The train we expected to take us all the way to Pisa instead stopped at La Spezia. I still have no clue where that is, except that it’s not Pisa. We were the only ones left on the train, and the conductor told us we had to get off because this was the end of the road. So we got off, and we ended up waiting in the cold for what must have been at least 2 hours. I am not going to lie and paint a pretty picture so I only have good memories: it was a little bit miserable. Italian trains are confusing and unreliable. Most of the people we tried to ask for help weren’t very helpful or reassuring. It was dark and cold and Giovanni, the guy at our hostel in Pisa, was angry with us because we were late arriving, even though it was all out of our control.
When we finally got into Pisa at close to 2:30 a.m., we were greeted by a group of drunk teenagers hanging out in the piazza just in front of our hostel (“Welcome to Italy!”). Nothing like a drunken welcome, let me tell ya! haha. I went straight to bed because we had to be up early again to check out in the morning.
The next day, the weather was beautiful! Hot, even. We ventured over to the Field of Miracles, where we took the standard touristy photographs with the Leaning Tower of Pisa. I’m not really sure why the Leaning Tower is a Wonder of the World. I suppose it’s a wonder that it hasn’t fallen over yet, but really, the thing is just a big mistake. It’s not colossal like the Great Wall, eerily symmetrical like the Taj Mahal, or impossible to build like the Pyramids at Giza. The Leaning Tower is a miscalculation! haha
After lunch and more unnecessary gelato, we ambled around and saw l’Università di Pisa, established in 1343 and one of the oldest universities in Europe. Pisa is even less happening than Genoa – which is completely fine! You take a city for what it is, I think, and experience it the way it’s meant to be experienced. Claire and Britt took an earlier train to Florence, but Marcos, Melissa and I decided to stay back a bit and enjoy our only day in Pisa. We rented a 3-person bike/car contraption and peddled around the dusty streets of Pisa (video #9)! There wasn’t anywhere we couldn’t go, so of course we biked everywhere, meaning we ended up sandwiched between cars on regular roads. I’m sure we irritated the drivers of said cars… haha. Although we had several near-death experiences, it was a lot of fun!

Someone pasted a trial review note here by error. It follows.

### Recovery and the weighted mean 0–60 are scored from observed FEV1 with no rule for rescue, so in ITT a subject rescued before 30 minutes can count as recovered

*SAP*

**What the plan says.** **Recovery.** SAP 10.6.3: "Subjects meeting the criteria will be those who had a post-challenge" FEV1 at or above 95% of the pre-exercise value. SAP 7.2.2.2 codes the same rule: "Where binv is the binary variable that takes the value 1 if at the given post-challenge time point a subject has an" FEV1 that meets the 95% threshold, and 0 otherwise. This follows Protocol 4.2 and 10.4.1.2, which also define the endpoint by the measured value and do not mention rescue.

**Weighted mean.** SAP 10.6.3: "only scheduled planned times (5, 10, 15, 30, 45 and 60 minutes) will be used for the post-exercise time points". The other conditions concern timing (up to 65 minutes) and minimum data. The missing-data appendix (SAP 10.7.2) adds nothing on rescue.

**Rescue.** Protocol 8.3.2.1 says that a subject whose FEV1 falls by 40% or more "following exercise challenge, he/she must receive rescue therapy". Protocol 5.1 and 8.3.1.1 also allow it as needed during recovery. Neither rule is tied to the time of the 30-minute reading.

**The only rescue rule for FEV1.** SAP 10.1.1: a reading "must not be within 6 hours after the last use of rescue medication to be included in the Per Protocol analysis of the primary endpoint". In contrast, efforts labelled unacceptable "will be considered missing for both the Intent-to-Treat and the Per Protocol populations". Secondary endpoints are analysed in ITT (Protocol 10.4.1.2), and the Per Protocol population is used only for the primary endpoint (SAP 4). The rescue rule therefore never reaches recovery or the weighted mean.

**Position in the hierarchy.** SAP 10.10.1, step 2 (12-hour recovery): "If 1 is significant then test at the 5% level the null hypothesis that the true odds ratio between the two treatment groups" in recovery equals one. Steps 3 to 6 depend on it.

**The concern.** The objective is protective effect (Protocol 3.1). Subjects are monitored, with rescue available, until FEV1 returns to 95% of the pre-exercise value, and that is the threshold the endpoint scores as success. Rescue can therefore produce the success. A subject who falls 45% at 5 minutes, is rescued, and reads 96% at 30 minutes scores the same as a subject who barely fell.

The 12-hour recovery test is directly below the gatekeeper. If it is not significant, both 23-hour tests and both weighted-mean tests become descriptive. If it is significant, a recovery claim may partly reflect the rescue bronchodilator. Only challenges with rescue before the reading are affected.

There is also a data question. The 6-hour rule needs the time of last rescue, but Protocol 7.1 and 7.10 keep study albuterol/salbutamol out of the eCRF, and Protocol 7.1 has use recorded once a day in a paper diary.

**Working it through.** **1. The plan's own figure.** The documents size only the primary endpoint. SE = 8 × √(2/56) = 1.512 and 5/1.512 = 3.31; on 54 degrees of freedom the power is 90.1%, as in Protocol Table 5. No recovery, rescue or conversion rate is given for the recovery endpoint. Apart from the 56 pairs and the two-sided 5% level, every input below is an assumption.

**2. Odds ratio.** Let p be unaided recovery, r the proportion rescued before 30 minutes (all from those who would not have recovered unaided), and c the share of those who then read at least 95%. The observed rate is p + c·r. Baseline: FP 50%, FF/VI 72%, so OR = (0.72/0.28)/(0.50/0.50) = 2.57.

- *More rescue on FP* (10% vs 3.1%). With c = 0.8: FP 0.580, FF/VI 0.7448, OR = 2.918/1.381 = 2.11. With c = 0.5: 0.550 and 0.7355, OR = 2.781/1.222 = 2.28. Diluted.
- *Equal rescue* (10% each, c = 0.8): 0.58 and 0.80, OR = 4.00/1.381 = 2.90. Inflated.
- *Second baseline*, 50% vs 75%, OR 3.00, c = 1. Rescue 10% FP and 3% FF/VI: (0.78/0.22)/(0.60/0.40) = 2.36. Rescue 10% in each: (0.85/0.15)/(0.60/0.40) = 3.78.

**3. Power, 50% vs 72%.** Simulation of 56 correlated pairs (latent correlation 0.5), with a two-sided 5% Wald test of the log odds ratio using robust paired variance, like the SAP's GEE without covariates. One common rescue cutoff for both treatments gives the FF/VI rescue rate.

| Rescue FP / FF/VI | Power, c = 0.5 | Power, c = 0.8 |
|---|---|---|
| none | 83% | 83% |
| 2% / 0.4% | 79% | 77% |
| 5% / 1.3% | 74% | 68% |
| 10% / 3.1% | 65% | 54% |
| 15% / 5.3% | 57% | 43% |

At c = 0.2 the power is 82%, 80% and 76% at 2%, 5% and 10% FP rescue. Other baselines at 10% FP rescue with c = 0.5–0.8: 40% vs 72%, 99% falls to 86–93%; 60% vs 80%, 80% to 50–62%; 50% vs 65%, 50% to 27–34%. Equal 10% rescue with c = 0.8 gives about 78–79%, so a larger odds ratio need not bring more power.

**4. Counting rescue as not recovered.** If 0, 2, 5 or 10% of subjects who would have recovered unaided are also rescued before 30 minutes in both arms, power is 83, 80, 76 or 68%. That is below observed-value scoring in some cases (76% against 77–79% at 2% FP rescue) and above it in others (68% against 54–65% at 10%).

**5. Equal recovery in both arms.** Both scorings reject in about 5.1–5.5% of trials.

At 6 p.m., we got on a short train to Florence, which gave us some gorgeous views of the Tuscan countryside. Florence is a great and beautiful city, but this was the point in the trip when I was finally starting to get tired of traveling – I can push myself to all kinds of extremes, but I do have a limit, after all… Thankfully, we only had a few more days before our return to London. Or so we thought. But we had no idea that a friendly neighborhood Icelandic volcano was about to throw stranded travelers all across Europe into a frenzied panic.
FLORENCE, ITALY: April 15-21
Florence! Oh, Florence. Firenze. It really is a wonderful city, but it’s definitely not my favorite place in the world. Maybe it was bad timing: so much in life is about timing. When things happen at the wrong time, they can end up a mess. But I was a weary traveler when I got to Florence — add to that the fact that I got a 45 euro fine, that the people were pretty rude, and that we were trapped there for a couple extra days with no way out when this volcano erupted, and maybe you can understand why Italy is not on my must-revisit-someday list.
Our first day there, we hit a lot of major tourist attractions, including both the Uffizi Gallery, where we saw works by Botticelli, Da Vinci, Rembrandt and Michelangelo, and the Accademia, where Michelangelo’s original David lives. Both places were beautiful and definitely worth a visit. I didn’t understand why David is such a big deal until I was standing in front of it, amazed by its size and details and perfection. It really is awe-inspiring. We walked along the Ponte Vecchio (“Old Bridge”) on the Arno River, which is interesting because it’s one of the few (maybe only?) still existing that has shops built on it.